Parental grief is a deeply personal experience. There is no set protocol or timetable to follow.
There are as many ways to grieve for a child as there are bereaved parents in the world. Everyone grieves differently. Though as a family you may have been united in fighting cancer, finding your way through this loss is a very different journey.
The time immediately after your child dies is not unlike the day of diagnosis. Many people must be told while you also deal with formalities and arrange the funeral. The emotions are different, but no less strong. Sleep may be impossible in the first few days.
Your world was structured around your child, but your daily routine and purpose have been altered by your loss, especially if you had only one child. You may feel part of you has been buried with your child, and rejoining the trivial everyday world can be very difficult.
Support from palliative care teams and friends may continue for several months. Eventually though, you must find a way forward without the physical presence of your precious child.
When your only child dies, you may feel you are no longer a parent. A huge part of your existence has been taken away. Single parents especially may feel a very deep despair and loss of identity.
You will always be your child’s parent. Even though no longer physically beside you, your child is forever part of your soul and will undoubtedly continue to shape your life.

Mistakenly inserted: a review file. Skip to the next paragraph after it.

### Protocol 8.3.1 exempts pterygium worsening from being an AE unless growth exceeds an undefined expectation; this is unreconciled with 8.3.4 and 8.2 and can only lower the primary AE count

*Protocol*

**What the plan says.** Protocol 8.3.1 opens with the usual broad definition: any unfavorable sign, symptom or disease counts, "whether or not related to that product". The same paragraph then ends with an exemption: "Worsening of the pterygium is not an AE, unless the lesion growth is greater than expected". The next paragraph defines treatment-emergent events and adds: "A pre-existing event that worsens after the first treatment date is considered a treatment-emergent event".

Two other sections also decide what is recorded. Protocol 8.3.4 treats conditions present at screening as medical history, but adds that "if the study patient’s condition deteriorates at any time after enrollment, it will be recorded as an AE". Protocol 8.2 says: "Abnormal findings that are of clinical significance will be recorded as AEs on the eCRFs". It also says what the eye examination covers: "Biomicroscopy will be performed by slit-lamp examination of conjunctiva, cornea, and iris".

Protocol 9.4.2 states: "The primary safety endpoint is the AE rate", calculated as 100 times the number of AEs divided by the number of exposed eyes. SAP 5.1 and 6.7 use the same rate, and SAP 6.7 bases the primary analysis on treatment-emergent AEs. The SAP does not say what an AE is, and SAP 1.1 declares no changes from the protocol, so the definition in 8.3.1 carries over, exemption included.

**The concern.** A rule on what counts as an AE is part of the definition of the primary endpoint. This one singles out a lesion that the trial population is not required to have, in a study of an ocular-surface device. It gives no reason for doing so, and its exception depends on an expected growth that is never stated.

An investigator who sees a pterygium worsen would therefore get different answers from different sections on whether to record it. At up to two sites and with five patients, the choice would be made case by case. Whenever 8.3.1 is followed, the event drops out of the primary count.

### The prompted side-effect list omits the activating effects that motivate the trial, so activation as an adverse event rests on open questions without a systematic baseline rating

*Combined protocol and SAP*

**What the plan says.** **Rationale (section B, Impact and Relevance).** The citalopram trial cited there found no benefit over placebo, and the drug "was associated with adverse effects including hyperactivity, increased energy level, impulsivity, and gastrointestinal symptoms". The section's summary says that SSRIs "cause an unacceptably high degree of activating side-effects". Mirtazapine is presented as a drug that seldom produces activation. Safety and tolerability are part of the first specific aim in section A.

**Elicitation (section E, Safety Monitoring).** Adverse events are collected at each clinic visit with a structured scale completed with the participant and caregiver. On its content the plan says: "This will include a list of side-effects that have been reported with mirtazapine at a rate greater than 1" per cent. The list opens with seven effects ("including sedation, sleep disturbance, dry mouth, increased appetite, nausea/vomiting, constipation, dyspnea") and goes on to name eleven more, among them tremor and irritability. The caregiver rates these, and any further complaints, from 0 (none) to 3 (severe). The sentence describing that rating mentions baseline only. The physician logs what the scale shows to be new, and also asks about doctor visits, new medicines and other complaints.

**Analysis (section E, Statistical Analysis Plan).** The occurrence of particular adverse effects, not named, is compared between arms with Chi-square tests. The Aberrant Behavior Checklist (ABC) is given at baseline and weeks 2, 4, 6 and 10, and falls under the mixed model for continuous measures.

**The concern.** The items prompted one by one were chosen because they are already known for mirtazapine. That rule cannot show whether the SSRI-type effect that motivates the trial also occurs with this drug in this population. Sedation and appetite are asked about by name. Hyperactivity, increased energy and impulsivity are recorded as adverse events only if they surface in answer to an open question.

Differences in how you express your grief may be very difficult to live with. You may feel you are on a constant see-saw of emotion, never up or down at the same time – never “together” in grief. Realizing this and respecting your differences can make them less damaging, but the pain will still be there.
Grief may deepen problems in a relationship already under stress. Anger can lead to destructive blame and recrimination, and the relationship may break down completely. Many couples however, find they become closer through the tragedy, communicating well and emerging stronger than before.
Single parents often feel they must bear grief alone, even when weighed down by other burdens. Your child’s illness and death may have caused painful difficulties with the other parent. Maybe you had gained strength from one another during treatment, but are now drifting apart again.
Planning the funeral and other practicalities may be very difficult. Asking a trusted relative or friend to help is important. You may feel compelled to return to work quickly, especially if money is tight. Recognize that you may not be ready, and seek the help you need to look after yourself.
Caring For You
Allow yourself time to mourn, to reflect and absorb this major experience into the fabric of your being. Launching into a frenzy of fund-raising or awareness-raising may seem helpful, but be careful these very valuable activities do not become a damaging substitute for your grief.
Take time to rest and heal with your partner and other children. Share a treat together as a family – a day trip, a movie, a meal out. Laugh about fond memories. Don’t feel guilty for smiling or feeling happy. Your child is with you in those moments of joy.
Many well-meaning friends will have advice or be quick to judge that you are not “over it” yet. Your life has been forever changed, and expecting you can rediscover your old self is unreasonable. Do not let friends hurry you or make you feel you are “doing it wrong”. Take your time. Do what feels right for you.